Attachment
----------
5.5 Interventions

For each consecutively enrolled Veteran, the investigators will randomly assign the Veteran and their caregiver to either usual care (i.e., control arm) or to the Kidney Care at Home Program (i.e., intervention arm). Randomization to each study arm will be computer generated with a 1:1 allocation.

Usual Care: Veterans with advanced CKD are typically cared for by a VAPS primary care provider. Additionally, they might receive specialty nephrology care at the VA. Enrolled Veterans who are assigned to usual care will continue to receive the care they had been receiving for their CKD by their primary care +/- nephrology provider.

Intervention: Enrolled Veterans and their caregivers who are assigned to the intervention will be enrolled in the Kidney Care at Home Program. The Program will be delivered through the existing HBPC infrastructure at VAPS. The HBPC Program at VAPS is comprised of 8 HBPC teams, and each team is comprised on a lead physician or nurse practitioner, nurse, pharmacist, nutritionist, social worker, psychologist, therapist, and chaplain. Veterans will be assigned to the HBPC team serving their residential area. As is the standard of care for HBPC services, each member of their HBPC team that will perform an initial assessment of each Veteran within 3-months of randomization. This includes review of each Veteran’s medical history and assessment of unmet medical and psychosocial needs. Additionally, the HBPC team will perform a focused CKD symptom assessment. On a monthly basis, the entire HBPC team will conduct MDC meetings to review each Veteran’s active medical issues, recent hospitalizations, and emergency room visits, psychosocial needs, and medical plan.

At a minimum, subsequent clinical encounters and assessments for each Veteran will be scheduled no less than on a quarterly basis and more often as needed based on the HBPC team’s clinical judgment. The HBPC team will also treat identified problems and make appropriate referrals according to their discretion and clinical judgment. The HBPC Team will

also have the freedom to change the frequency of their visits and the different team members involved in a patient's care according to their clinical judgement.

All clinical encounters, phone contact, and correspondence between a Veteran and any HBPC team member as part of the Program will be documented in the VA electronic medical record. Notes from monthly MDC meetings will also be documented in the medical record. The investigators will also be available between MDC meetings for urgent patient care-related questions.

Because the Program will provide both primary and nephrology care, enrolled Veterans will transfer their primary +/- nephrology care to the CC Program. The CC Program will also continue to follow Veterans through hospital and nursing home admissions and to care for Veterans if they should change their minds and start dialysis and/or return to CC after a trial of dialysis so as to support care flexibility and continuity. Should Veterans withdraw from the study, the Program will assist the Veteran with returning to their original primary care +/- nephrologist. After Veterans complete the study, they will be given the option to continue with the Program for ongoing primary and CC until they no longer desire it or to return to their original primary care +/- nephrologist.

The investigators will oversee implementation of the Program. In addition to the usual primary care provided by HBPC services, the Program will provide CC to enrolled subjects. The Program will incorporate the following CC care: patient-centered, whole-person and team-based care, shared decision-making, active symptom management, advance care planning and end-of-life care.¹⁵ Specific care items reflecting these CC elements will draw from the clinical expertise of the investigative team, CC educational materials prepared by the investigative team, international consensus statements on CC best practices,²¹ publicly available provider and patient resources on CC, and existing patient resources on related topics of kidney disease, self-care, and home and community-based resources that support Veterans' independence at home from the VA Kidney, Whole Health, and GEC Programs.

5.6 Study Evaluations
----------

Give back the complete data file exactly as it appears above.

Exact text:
5.5 Interventions

For each consecutively enrolled Veteran, the investigators will randomly assign the Veteran and their caregiver to either usual care (i.e., control arm) or to the Kidney Care at Home Program (i.e., intervention arm). Randomization to each study arm will be computer generated with a 1:1 allocation.

Usual Care: Veterans with advanced CKD are typically cared for by a VAPS primary care provider. Additionally, they might receive specialty nephrology care at the VA. Enrolled Veterans who are assigned to usual care will continue to receive the care they had been receiving for their CKD by their primary care +/- nephrology provider.

Intervention: Enrolled Veterans and their caregivers who are assigned to the intervention will be enrolled in the Kidney Care at Home Program. The Program will be delivered through the existing HBPC infrastructure at VAPS. The HBPC Program at VAPS is comprised of 8 HBPC teams, and each team is comprised on a lead physician or nurse practitioner, nurse, pharmacist, nutritionist, social worker, psychologist, therapist, and chaplain. Veterans will be assigned to the HBPC team serving their residential area. As is the standard of care for HBPC services, each member of their HBPC team that will perform an initial assessment of each Veteran within 3-months of randomization. This includes review of each Veteran’s medical history and assessment of unmet medical and psychosocial needs. Additionally, the HBPC team will perform a focused CKD symptom assessment. On a monthly basis, the entire HBPC team will conduct MDC meetings to review each Veteran’s active medical issues, recent hospitalizations, and emergency room visits, psychosocial needs, and medical plan.

At a minimum, subsequent clinical encounters and assessments for each Veteran will be scheduled no less than on a quarterly basis and more often as needed based on the HBPC team’s clinical judgment. The HBPC team will also treat identified problems and make appropriate referrals according to their discretion and clinical judgment. The HBPC Team will

also have the freedom to change the frequency of their visits and the different team members involved in a patient's care according to their clinical judgement.

All clinical encounters, phone contact, and correspondence between a Veteran and any HBPC team member as part of the Program will be documented in the VA electronic medical record. Notes from monthly MDC meetings will also be documented in the medical record. The investigators will also be available between MDC meetings for urgent patient care-related questions.

Because the Program will provide both primary and nephrology care, enrolled Veterans will transfer their primary +/- nephrology care to the CC Program. The CC Program will also continue to follow Veterans through hospital and nursing home admissions and to care for Veterans if they should change their minds and start dialysis and/or return to CC after a trial of dialysis so as to support care flexibility and continuity. Should Veterans withdraw from the study, the Program will assist the Veteran with returning to their original primary care +/- nephrologist. After Veterans complete the study, they will be given the option to continue with the Program for ongoing primary and CC until they no longer desire it or to return to their original primary care +/- nephrologist.

The investigators will oversee implementation of the Program. In addition to the usual primary care provided by HBPC services, the Program will provide CC to enrolled subjects. The Program will incorporate the following CC care: patient-centered, whole-person and team-based care, shared decision-making, active symptom management, advance care planning and end-of-life care.¹⁵ Specific care items reflecting these CC elements will draw from the clinical expertise of the investigative team, CC educational materials prepared by the investigative team, international consensus statements on CC best practices,²¹ publicly available provider and patient resources on CC, and existing patient resources on related topics of kidney disease, self-care, and home and community-based resources that support Veterans' independence at home from the VA Kidney, Whole Health, and GEC Programs.

5.6 Study Evaluations